Children experience a wide range of feelings just like adults. However, unlike adults, they often cannot articulate or identify them so they often only express a much narrower range. Anger can actually be camouflaged embarrassment and excitement can really be nervousness. You may think that you need a decoder ring to figure out what your children are really feeling underneath, but you have the answer right at your finger tips. You can use yourself and your own feelings as a barometer of what your children are feeling and why they are behaving the way they are.
Children have an uncanny ability to transfer their feelings to another individual – even if those feelings are ones that they cannot express or recognize themselves. For example, if you are feeling overwhelmed with your child’s behavior, it is quite possible that he is feeling overwhelmed by something himself. He may just not know it. Using your feelings to help your children understand and express their own can take some practice. You can use the following steps as a general guide.
1. Make sure your feelings don’t stem from something else. If you are feeling frustrated with your child, take a moment to self-asses. Ask yourself, “Am I frustrated for any other reason?” “Am I still reacting to the fact that the bank lost my check?” You want to make sure your own feelings are not clouding your interpretation of your child’s.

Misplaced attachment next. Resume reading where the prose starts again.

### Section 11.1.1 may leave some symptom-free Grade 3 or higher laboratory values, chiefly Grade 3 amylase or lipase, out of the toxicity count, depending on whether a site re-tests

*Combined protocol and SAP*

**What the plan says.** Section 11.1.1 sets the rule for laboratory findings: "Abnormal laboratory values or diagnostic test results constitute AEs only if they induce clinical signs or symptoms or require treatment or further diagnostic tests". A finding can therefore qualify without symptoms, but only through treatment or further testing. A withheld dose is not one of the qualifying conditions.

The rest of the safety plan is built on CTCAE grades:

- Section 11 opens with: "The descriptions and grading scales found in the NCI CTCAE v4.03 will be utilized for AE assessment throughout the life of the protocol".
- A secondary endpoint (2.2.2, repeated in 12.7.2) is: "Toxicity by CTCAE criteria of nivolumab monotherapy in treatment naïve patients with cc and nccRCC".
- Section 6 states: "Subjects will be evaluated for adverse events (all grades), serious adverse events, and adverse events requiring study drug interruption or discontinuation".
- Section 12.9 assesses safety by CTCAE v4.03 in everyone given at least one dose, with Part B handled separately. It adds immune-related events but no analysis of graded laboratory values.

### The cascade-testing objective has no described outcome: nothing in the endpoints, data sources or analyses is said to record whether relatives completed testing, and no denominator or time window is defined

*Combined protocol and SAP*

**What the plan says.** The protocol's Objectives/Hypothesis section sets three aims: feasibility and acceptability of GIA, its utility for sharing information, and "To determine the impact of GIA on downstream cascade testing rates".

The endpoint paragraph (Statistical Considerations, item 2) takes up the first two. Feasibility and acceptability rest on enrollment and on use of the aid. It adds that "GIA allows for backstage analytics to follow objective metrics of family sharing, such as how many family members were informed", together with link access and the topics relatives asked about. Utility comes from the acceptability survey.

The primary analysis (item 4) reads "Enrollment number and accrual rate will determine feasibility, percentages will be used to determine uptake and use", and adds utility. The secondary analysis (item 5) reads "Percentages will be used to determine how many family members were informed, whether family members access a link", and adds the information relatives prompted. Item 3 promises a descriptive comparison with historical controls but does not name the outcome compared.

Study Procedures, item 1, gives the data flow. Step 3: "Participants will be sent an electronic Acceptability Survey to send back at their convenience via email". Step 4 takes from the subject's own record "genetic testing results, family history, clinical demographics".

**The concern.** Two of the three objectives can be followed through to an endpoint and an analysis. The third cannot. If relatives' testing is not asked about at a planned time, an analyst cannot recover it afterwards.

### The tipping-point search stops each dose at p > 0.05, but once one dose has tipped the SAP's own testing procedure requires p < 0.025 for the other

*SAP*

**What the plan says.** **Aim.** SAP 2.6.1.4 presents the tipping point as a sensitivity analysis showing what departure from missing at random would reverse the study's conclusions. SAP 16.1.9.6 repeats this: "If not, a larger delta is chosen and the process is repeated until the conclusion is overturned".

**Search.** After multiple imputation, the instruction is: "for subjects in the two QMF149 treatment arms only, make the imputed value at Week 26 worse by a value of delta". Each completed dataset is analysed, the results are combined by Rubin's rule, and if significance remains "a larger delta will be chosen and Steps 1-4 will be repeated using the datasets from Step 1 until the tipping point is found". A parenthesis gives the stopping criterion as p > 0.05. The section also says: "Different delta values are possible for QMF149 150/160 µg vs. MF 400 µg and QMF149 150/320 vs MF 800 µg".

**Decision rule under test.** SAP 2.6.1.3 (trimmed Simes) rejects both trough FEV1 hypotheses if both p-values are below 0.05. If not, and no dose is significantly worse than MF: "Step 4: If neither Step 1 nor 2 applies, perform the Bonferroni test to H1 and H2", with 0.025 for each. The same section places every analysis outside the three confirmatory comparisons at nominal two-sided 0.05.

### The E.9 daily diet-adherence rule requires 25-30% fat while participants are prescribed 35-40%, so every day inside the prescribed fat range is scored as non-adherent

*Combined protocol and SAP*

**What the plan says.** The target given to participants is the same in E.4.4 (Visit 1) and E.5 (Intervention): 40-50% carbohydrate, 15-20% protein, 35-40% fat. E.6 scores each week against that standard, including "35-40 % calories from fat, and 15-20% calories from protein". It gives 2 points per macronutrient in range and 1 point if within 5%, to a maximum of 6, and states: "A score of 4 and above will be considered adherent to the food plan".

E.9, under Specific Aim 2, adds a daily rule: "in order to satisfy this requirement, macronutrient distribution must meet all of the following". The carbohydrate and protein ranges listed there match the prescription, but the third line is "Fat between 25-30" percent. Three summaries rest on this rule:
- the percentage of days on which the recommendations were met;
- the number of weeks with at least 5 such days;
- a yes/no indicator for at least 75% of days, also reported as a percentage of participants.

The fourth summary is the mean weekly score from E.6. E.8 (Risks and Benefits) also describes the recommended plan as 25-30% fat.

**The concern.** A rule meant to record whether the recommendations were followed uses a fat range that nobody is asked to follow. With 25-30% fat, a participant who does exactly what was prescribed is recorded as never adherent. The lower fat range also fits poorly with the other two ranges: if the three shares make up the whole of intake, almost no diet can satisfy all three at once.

2. Correctly identify the feeling you are having. Take a moment to identify the feeling you are having. Is it really anger or is it something more complex (it usually is). You want to make sure you have a good handle on your feelings so that you can help your child with his.
3. Explore with your child. You may not always be accurate in your assessment, no matter how careful you are. This is where it will be helpful to explore with your child. You can use language like: “It seems like . . .” or “I might be wrong, but . . .” This tentative way of exploration gives your child permission to disagree. You do want to gently nudge towards an identification of the right feeling, however. To that end, you can say something like, “You are acting very angry right now, but I am wondering if you are really more overwhelmed with all that is going on.” You can then speculate about the events in his or her life that may be contributing to such a feeling.
4. Employ a feelings chart. A feelings chart like this one can be really helpful in educating children about the wide range of feelings. The overly dramatized faces help children to more easily distinguish between the different feeling states. You may find it to be a helpful tool in working with your children on this issue.
Using your own feelings to explore your child’s has benefits. Once identified, you will likely see a softening in your child. Feelings are very powerful. Unidentified feelings can be scary. Helping your child to navigate through this unfamiliar territory will build skills that he or she will use for a long time to come.